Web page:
In a town called High Hope
We do our best to sing a weary song.
We fill our lungs to blow these walls out,
But it takes, it takes wind to knock this house down.
I had the privilege to hear these three sisters perform at the Heights Theater in Houston. It was amazing. The theater opened within the last two years and has brought in a plethora of talented music acts. Thankfully, they are still going strong after Harvey crashed the party here in the area recently.
Houston is my “town called High Hope.” You can let it be yours, too.
-D. Marie Prokop, author
“Remember, wisdom is attained by three methods: first, by reflection, which is noblest; second, by imitation, which is easiest; and third, by experience, which is the bitterest.”
A story of friendship and loss, The Baiji involves young Ai Bao and her best friend in the whole big wide world, Shu Rui, a girl with a beautiful smile and a weak heart. During the Spring Festival, the girls venture on a ferry ride over the Yangtze River, hoping catch a glimpse of Ai Bao’s favorite animal, an endangered species of river dolphin called the baiji. Will Ai Bao see the rare dolphin or is the baiji gone forever?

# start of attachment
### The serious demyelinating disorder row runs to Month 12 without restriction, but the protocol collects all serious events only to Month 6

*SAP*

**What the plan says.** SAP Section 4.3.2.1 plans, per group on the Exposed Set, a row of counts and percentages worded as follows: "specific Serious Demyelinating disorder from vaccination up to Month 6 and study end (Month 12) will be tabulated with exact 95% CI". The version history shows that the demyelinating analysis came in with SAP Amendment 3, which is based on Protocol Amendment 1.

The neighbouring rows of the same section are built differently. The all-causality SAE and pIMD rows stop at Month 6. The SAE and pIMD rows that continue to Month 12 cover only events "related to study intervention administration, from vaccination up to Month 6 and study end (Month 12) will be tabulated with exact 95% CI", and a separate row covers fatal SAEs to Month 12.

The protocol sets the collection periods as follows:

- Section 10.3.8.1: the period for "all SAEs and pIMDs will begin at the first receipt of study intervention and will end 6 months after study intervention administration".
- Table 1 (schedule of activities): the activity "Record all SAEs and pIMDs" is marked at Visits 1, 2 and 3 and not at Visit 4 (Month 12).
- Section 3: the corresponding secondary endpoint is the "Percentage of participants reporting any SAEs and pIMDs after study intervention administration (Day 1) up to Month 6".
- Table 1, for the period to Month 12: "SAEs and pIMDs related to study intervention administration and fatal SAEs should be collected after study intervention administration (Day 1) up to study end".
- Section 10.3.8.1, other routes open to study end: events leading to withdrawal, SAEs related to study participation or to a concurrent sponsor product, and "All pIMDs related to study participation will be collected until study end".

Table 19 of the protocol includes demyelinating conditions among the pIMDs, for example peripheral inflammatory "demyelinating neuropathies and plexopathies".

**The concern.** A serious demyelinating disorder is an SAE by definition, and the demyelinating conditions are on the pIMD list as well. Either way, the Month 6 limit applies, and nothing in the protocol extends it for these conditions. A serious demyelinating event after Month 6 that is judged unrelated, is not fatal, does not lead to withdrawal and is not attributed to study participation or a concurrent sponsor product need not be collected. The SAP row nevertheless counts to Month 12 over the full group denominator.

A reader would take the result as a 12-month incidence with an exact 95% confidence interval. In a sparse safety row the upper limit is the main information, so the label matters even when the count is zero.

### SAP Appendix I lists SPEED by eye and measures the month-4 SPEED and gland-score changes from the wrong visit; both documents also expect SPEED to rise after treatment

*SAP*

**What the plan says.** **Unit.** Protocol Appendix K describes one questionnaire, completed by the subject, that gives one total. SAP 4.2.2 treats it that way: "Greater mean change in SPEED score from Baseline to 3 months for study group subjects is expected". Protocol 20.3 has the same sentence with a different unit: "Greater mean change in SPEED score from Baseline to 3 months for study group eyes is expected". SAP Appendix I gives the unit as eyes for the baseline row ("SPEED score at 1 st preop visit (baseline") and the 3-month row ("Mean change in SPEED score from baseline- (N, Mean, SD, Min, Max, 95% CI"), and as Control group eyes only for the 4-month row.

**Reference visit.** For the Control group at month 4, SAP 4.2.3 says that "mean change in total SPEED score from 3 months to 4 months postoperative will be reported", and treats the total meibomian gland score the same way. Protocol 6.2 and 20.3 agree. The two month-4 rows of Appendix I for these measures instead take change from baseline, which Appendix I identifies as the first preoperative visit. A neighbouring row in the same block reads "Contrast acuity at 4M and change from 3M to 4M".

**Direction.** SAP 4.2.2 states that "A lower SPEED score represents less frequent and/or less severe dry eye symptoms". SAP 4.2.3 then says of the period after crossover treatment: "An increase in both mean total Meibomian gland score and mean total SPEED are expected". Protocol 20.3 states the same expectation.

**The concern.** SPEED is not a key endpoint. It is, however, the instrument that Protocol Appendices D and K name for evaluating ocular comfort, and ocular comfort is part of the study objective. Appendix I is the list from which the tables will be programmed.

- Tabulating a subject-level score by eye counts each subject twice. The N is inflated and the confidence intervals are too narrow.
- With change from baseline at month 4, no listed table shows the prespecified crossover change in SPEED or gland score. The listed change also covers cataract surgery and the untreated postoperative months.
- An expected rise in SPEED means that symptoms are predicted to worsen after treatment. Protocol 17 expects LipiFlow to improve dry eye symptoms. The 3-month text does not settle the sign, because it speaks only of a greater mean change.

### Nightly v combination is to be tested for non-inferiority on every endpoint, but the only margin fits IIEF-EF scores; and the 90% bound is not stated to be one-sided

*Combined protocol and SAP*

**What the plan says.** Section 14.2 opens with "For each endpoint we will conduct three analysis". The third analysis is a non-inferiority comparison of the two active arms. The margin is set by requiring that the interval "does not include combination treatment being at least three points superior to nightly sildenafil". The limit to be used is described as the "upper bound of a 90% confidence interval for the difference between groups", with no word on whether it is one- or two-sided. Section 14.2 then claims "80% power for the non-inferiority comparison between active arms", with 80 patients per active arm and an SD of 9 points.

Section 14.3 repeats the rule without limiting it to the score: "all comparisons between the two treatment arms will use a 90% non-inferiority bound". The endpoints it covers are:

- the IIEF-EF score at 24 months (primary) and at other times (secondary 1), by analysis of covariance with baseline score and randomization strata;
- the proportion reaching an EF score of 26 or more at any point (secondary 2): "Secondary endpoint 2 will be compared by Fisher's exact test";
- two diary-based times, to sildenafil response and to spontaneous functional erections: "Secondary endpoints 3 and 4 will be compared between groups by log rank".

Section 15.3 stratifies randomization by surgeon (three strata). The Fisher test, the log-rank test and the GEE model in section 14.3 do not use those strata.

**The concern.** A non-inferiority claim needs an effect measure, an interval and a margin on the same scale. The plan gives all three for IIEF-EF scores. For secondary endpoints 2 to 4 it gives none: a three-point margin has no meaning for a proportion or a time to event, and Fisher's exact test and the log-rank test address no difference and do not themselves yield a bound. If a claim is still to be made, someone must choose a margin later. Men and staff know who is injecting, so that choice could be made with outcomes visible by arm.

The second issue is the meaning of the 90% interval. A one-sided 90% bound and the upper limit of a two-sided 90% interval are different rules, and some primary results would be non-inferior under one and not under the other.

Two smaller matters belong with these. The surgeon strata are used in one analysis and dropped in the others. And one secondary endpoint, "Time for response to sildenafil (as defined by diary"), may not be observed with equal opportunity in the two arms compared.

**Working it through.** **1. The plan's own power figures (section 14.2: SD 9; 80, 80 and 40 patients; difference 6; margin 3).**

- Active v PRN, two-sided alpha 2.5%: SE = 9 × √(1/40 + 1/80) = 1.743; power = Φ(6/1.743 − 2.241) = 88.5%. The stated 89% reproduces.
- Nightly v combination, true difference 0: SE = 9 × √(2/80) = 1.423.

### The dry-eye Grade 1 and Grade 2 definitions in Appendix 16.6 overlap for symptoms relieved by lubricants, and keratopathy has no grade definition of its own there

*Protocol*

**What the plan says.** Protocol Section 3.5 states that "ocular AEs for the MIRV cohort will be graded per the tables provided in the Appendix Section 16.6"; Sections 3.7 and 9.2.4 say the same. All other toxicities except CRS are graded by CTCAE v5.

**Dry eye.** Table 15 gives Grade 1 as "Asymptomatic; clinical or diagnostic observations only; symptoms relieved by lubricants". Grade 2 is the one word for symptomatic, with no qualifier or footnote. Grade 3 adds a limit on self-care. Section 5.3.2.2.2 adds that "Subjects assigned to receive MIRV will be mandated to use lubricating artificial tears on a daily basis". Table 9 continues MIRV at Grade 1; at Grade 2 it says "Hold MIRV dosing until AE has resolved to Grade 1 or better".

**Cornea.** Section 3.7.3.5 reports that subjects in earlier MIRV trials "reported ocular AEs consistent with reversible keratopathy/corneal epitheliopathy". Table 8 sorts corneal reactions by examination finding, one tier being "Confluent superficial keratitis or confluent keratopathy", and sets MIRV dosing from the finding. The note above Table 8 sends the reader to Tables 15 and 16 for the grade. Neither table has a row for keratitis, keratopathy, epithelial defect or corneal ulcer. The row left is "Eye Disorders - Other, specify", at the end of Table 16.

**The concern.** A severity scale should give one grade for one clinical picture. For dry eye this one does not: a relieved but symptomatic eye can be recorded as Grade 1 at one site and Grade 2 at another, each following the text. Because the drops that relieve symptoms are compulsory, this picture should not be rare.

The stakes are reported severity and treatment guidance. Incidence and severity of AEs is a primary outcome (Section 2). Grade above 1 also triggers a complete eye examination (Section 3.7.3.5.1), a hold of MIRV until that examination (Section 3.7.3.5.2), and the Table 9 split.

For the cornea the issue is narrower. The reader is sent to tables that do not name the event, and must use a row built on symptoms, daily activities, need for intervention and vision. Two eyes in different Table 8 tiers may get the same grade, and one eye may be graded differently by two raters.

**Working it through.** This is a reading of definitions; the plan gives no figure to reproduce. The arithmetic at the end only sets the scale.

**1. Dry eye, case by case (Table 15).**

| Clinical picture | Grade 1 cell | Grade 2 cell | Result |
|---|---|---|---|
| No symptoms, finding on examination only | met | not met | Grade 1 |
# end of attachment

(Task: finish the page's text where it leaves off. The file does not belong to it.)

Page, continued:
Read The Baiji this summer and leave an honest review!
Braydon burst into laughter. Today was his tenth birthday. He couldn’t stop smiling. Memories of his last birthday party had faded a long time ago. He had been four years old. He’d loved dinosaurs and was an only child then.
Every year he was given a different, yet equally lame, excuse. His parents claimed they were too poor, too busy, or too something. Brayden knew the truth—all they cared about was Katie.
Brayden’s little sister, Katie, was five years old and had Down syndrome. His parents’ lives revolved around Katie. Last year, they actually forgot it was his birthday, until he reminded them at bedtime. They promised to make it up to him.